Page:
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Colorectal cancer research shows treatment helps

Colorectal cancer is the third most prevalent cancer and is the third largest cause of cancer-related mortality in the United States. Nationwide, it accounts for about 12 percent of all cancers and 12 percent of cancer-related mortality. About 148,300 new cases and 56,600 deaths are estimated for the year 2002 in connection with colorectal cancer.

The five-year survival for patients whose visible tumor has been completely removed by surgery is only 50 percent. The prognosis is better for those who did not have lymph node metastasis, perforation or direct extension into a neighboring organ.

Until 1990 there was no credible treatment that could be offered to those patients who were at high risk for recurrence. In 1990, Dr. Morel and colleagues from the Mayo Clinic demonstrated a 40 percent lower recurrence rate for those who were treated with a mild chemotherapy including 5FU. At the end of six years, those who received chemotherapy following surgery had a survival of 70 percent while those who had only surgery without chemotherapy had a survival of 50 percent.

Shortly thereafter, the National Institute of Health consensus conference acknowledged the benefits of chemotherapy after surgery for colorectal cancer. After that, adjuvant chemotherapy for node-positive cancers had become the standard of care in the United States. Through additional clinical trials, oncologists have shown that a six-month treatment is as good as a whole year's worth of chemotherapy that the Mayo Clinic study recommended.

Seventy-five percent of all colorectal cancers are diagnosed in patients older than 65, whereas most people in clinical trials are younger. Therefore, the validity of extrapolating the benefits observed in the younger patients to those older than 65 is questioned.

In the March 22 issue of the Annals of Internal Medicine, scientists from Columbia University in New York reported a retrospective study that strongly validated the assumption that chemotherapy benefited older patients, as well. They reached this conclusion after analyzing the records of 4,768 patients older than 65 with node-positive colorectal cancer. The editors of the Annals said, "These results remained robust in careful sensitivity analysis."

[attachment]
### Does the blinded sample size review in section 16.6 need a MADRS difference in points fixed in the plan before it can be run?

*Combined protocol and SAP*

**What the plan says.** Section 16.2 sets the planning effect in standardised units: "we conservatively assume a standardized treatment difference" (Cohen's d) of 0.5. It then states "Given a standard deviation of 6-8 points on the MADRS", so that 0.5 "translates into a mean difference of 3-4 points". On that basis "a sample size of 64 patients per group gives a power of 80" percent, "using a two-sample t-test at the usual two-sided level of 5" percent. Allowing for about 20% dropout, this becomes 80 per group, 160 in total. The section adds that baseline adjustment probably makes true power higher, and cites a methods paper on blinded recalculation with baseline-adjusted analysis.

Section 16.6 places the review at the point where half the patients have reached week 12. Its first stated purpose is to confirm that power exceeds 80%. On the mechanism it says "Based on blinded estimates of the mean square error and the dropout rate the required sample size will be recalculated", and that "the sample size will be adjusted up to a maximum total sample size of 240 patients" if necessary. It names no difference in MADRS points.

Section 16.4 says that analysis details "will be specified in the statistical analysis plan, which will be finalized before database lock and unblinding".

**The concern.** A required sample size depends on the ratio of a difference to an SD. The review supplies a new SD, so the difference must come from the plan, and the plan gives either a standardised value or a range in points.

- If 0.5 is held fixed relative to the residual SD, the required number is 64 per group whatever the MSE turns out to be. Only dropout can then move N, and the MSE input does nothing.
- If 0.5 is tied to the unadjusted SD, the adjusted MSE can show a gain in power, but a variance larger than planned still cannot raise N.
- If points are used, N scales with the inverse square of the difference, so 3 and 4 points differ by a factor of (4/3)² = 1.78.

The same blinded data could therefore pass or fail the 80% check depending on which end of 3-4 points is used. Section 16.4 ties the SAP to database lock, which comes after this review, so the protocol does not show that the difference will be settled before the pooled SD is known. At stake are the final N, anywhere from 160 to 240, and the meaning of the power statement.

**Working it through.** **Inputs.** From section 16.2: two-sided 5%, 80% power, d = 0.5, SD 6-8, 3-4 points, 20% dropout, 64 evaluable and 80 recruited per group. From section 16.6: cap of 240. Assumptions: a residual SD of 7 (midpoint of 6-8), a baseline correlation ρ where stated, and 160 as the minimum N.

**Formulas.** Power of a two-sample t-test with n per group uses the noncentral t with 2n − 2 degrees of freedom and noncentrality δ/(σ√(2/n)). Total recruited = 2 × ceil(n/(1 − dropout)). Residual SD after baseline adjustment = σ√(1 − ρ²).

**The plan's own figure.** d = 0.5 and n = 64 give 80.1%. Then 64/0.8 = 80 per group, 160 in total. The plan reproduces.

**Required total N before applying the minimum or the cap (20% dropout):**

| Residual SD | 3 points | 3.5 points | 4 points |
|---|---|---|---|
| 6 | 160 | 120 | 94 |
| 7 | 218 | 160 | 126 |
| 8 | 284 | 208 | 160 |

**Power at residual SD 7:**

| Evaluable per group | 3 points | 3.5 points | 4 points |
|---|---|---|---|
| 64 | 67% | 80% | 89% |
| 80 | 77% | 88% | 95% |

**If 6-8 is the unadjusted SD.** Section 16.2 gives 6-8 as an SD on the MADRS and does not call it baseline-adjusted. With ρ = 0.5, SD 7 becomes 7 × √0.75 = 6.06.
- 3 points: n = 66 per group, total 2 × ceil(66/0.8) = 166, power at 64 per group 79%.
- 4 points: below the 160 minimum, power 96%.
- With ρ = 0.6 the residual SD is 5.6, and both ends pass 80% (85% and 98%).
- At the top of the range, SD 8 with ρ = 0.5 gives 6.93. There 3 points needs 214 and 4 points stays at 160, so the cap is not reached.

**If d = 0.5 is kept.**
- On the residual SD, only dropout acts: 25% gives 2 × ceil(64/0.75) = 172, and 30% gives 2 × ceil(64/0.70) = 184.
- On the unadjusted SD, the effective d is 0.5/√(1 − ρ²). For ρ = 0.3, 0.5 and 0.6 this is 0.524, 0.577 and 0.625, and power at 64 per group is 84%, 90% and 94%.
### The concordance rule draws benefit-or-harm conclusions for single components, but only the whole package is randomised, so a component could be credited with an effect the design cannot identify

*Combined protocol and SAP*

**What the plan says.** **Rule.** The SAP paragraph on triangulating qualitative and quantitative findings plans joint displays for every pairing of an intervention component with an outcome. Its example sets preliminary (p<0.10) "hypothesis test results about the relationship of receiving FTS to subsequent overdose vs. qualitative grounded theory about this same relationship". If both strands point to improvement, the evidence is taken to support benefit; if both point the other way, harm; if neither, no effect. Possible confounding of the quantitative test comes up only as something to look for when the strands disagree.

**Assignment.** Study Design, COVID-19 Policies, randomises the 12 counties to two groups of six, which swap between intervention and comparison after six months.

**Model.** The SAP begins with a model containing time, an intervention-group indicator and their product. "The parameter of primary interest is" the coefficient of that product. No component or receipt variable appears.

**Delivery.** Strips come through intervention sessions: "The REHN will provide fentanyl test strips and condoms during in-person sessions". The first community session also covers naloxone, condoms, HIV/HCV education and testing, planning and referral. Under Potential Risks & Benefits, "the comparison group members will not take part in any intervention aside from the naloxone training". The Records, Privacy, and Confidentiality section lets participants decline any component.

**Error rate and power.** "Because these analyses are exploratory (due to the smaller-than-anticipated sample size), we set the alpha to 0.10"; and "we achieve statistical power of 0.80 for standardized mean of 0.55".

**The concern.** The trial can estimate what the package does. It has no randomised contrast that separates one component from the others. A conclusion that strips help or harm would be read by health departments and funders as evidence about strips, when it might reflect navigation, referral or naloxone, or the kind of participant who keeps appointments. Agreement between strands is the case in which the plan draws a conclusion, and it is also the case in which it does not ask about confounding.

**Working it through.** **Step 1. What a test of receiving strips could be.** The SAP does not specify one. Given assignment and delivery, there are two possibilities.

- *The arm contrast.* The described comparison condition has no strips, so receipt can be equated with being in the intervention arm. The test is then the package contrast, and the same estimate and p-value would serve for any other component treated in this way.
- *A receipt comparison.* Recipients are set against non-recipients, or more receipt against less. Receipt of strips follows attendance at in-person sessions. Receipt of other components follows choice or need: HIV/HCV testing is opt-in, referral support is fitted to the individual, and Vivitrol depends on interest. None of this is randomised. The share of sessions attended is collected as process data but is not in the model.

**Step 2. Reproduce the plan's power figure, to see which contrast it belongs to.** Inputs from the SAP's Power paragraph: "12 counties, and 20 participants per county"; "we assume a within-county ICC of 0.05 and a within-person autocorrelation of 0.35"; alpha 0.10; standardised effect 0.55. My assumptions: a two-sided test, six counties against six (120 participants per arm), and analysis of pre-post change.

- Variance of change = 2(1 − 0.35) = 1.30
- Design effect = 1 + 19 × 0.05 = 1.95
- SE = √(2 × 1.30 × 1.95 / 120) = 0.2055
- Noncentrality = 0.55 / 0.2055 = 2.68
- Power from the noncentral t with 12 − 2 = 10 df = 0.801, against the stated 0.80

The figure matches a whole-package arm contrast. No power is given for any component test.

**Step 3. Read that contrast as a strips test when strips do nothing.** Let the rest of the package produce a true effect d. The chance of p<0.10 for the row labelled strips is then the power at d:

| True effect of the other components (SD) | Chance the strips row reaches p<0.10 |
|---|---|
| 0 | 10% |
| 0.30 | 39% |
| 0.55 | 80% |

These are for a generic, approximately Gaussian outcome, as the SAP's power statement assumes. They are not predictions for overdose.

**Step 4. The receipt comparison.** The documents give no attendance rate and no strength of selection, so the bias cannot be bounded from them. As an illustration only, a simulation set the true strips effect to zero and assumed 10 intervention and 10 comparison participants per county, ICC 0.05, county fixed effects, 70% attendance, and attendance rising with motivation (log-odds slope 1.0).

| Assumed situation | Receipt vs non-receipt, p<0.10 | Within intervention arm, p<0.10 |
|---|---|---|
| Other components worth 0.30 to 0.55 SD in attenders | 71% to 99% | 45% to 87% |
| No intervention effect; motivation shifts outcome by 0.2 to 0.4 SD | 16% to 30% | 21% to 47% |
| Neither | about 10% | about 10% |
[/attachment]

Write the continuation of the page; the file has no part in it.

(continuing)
From two other studies the same group of researchers observed that only 52 percent of patients older than 65 with node-positive colorectal cancer were referred and received chemotherapy. The mortality from colorectal cancer has been falling steadily over the years because of early detection, but more noticeably among males since 1990, when chemotherapy became standard. The implication is that only half the eligible elderly patients are receiving chemotherapy and that a great potential for minimizing deaths from node-positive colorectal cancer exists for elderly patients.

An article that appeared in the Journal of Clinical Oncology evaluated the ability of patients older than 70 with good performance status to tolerate 5FU-based chemotherapy. It concluded that older patients tolerated 5FU-based chemotherapy just as well as the younger patients, further fortifying the need of offering chemotherapy to all eligible elderly patients.

_ V. Upender Rao, M.D., FACP, practices at the Cancer and Blood Disease Center in Lecanto.

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